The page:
Why Hasn’t the Government Published a Cost-Benefit Analysis of Lockdown?

When considering a policy as unprecedented and far-reaching as a nationwide lockdown, you’d assume the Government would carry out a cost-benefit analysis. After all, such analyses are routine in policy-making. 

For example, the Treasury maintains a document called ‘The Green Book’, which gives detailed guidance on how to compute the costs and benefits of particular actions. It refers to concepts such as opportunity costdiscount factors and adjusting for inflation.

You might say there wasn’t much time to carry out a detailed cost-benefit analysis before the first lockdown last March. (Though the Government could have provided a few rough numbers for the public to scrutinise.) However, it’s now more than a year later, and there still hasn’t been any attempt to weigh the costs and benefits.

In a report for the Institute of Economic Affairs published last December, the economist Paul Ormerod argued that the Government’s refusal to crunch the numbers reflects a general overreliance on epidemiological expertise, at the expense of economic expertise. 

As Russ Roberts, another economist, has observed, “Knowing a lot about the human body does not make you an expert in risk analysis, tradeoffs, or unintended consequences.” Note: this is not to imply that all or even most economists are opposed to lockdowns, but simply that key insights from that discipline have been overlooked during the course of the pandemic. 

Several cost-benefit analyses of the UK lockdowns have been published by persons outside the Government, and each one has concluded that the costs almost certainly outweighed the benefits. 

Since the NHS typically pays up to £30,000 to extend a patient’s life by one quality-adjusted life-year, a reasonable estimate of the benefits of lockdown can be obtained by multiplying the expected number of life-years saved by 30,000. 

For example, if we assume (generously) that lockdowns saved 50,000 lives and prevented 500,000 people from getting long COVID, then the total benefits would be about £16.5 billion. This figure then has to be weighed against some measure of the costs (including effects on the economy, health, education and civil liberties). Given that the fall in GDP alone last year was over £220 billion, it seems very unlikely that lockdowns would pass a cost-benefit test.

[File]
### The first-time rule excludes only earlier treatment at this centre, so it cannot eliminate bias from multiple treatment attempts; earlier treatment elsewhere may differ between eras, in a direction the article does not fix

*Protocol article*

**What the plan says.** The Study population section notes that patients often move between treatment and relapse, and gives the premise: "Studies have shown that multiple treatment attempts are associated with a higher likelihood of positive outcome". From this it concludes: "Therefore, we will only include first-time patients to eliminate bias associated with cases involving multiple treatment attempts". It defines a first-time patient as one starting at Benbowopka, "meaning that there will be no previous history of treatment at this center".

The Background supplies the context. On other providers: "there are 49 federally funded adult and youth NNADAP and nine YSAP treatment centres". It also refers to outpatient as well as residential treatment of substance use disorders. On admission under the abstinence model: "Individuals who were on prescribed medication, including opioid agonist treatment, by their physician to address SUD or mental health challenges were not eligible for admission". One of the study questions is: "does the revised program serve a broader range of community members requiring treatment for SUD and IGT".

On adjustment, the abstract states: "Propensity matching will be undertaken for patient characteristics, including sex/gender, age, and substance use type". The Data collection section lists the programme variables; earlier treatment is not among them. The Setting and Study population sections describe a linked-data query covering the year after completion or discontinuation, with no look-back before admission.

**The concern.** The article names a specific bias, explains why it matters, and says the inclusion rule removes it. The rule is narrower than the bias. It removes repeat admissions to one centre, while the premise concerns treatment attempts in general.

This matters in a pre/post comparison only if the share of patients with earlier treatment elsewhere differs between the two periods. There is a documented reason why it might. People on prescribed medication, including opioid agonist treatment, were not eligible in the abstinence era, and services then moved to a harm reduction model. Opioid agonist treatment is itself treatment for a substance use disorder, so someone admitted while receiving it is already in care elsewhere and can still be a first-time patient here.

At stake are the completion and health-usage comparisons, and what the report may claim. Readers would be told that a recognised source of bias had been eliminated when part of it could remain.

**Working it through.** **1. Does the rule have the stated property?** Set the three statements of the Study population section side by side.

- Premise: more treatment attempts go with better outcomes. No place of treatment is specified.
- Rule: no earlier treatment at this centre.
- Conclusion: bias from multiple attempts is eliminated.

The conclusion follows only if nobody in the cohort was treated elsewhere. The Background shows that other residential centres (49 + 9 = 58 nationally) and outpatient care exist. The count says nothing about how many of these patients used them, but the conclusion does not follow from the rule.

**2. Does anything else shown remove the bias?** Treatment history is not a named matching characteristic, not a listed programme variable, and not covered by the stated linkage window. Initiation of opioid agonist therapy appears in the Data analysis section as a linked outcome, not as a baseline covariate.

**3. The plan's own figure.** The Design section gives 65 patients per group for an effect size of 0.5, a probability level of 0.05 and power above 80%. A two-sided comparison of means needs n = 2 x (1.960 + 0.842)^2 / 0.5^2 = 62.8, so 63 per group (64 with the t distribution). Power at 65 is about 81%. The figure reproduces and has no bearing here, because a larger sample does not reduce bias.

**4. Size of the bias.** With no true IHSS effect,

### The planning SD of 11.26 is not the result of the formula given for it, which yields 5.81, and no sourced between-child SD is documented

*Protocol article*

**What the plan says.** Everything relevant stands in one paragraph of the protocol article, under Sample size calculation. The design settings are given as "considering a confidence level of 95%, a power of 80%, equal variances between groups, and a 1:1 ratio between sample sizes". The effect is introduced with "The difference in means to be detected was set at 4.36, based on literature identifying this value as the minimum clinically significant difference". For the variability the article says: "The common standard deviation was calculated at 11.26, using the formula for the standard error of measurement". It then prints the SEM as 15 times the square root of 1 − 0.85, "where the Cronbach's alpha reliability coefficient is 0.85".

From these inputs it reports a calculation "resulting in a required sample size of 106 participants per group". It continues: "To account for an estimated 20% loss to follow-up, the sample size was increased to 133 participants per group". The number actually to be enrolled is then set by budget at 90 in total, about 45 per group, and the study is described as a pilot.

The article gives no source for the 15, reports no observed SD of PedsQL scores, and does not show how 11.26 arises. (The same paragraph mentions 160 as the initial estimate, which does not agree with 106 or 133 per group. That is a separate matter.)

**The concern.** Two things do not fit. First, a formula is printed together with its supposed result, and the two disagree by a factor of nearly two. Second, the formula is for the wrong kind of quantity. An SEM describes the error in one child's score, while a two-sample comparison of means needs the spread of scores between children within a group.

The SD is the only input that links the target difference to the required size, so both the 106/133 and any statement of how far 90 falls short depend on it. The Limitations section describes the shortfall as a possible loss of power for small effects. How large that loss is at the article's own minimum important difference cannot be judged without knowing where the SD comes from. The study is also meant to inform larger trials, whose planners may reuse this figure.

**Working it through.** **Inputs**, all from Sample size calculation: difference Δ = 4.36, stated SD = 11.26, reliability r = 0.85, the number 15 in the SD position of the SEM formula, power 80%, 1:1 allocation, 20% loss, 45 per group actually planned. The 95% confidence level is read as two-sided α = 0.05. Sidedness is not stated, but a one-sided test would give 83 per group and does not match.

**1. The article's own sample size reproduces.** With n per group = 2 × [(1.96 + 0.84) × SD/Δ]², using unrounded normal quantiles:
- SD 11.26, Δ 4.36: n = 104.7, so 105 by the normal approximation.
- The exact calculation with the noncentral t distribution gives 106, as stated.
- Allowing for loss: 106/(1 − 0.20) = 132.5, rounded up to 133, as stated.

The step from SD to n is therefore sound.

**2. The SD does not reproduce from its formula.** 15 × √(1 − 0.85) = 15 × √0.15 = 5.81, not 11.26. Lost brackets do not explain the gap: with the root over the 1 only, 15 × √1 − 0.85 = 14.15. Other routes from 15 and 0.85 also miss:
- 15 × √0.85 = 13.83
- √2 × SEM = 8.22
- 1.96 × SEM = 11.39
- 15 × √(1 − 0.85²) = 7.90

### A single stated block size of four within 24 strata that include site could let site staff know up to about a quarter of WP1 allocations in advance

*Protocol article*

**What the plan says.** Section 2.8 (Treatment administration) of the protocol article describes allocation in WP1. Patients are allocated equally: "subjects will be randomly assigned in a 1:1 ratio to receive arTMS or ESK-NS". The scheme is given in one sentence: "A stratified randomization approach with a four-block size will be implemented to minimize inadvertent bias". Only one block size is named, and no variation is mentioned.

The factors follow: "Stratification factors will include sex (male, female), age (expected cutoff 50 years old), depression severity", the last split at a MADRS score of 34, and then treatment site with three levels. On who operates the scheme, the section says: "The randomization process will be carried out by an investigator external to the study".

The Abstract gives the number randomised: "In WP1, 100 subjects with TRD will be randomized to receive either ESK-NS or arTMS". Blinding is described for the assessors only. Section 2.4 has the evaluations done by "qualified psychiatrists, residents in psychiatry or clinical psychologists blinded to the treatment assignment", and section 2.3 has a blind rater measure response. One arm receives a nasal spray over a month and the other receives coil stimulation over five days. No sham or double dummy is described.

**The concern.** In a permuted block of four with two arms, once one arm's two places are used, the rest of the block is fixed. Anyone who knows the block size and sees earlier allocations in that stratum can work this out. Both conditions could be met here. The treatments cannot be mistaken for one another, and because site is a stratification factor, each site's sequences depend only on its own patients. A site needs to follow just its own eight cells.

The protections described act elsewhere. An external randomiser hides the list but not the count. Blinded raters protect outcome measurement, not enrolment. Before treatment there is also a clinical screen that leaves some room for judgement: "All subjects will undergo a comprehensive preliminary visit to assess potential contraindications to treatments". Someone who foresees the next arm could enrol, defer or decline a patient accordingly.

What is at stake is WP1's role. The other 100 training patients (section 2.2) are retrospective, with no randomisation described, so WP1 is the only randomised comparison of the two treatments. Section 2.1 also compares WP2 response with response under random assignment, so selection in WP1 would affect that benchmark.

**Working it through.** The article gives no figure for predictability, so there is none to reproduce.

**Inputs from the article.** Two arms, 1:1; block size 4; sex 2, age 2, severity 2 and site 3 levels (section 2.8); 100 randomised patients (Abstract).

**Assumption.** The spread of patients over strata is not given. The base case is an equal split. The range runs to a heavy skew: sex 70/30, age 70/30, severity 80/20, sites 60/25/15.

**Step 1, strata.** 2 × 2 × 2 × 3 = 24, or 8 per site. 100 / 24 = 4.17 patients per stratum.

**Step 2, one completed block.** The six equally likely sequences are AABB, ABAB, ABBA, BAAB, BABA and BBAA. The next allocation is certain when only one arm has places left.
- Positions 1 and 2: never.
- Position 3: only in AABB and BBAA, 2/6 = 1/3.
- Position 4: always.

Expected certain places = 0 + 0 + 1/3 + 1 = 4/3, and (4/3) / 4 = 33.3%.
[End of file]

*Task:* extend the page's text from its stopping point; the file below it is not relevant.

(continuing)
The Government’s lack of interest in cost-benefit analysis was highlighted in a recent LinkedIn post by Daniel Fujiwara – an expert in policy evaluation. Fujiwara was apparently invited to “meet with senior Government officials to discuss the pros and cons of lockdown”. However, despite offering his advice and input pro-bono, he “never heard back from them”. 

In the post, Fujiwara goes on to say, “Lockdowns should have stopped at the point where an additional day of #lockdown causes more damage to our society than it benefits us… My analysis of the impacts of lockdown last year suggests that we have gone well beyond this threshold.” 

One can only assume that the Government’s failure to publish even basic estimates of the costs and benefits of lockdown is due to fear of what those estimates might show…

Even in Ferguson’s Worst Case Scenario, the Cost of Saving One Life From Covid is a Million Pounds

We’re publishing an original piece today by Glen Bishop, the second year maths student at Nottingham University who often writes for Lockdown Sceptics about the shortcomings of the models that SAGE has relied on throughout this crisis. In this piece, he does a back-of-the-envelope calculation to work out how much it has cost the Government to save one life from Covid. Not surprisingly, it is considerably more than the £30,000 per Quality Adjusted Life Year that is the upper limit in the guidance the NHS relies upon when deciding how to allocate resources. Here is an extract:

Financially, the test for rationality of a response to public health is the one used, until the Covid hysteria, by the NHS and the National Institute for Health and Care Excellence (NICE). NICE is the body that decides whether treatments, technologies and medicines are beneficial enough to warrant their cost. The upper limit the NHS and NICE are willing to pay for a treatment yielding one extra quality adjusted life year (QALY) is £30,000. If £30,000 is the accepted limit that can sustainably be spent by society on giving an individual one extra quality year of life, then have lockdowns met this test? Even with Ferguson’s projections, they aren’t even close.

As mentioned, using the 500,000 deaths projection would lead to 372,000 lives having been saved. Conveniently the National Audit Office puts the cost of measures announced by the government by the end of March at £372bn. That would be, as readers will notice, £1 million per life saved. But again, taking QALYs lost per Covid death of seven years gives £143,000.

This is a cost per year of life nearly five times more than the £30,000 the Government previously deemed an upper limit for what was reasonable and sustainable to spend on treatments such as that for children’s cancer medication. Is it the Government’s or Professor Ferguson’s position that protecting somebody from Covid is worth spending five times more than protecting someone from cancer or do they not understand the realities of the policies they are implementing?

Worth reading in full.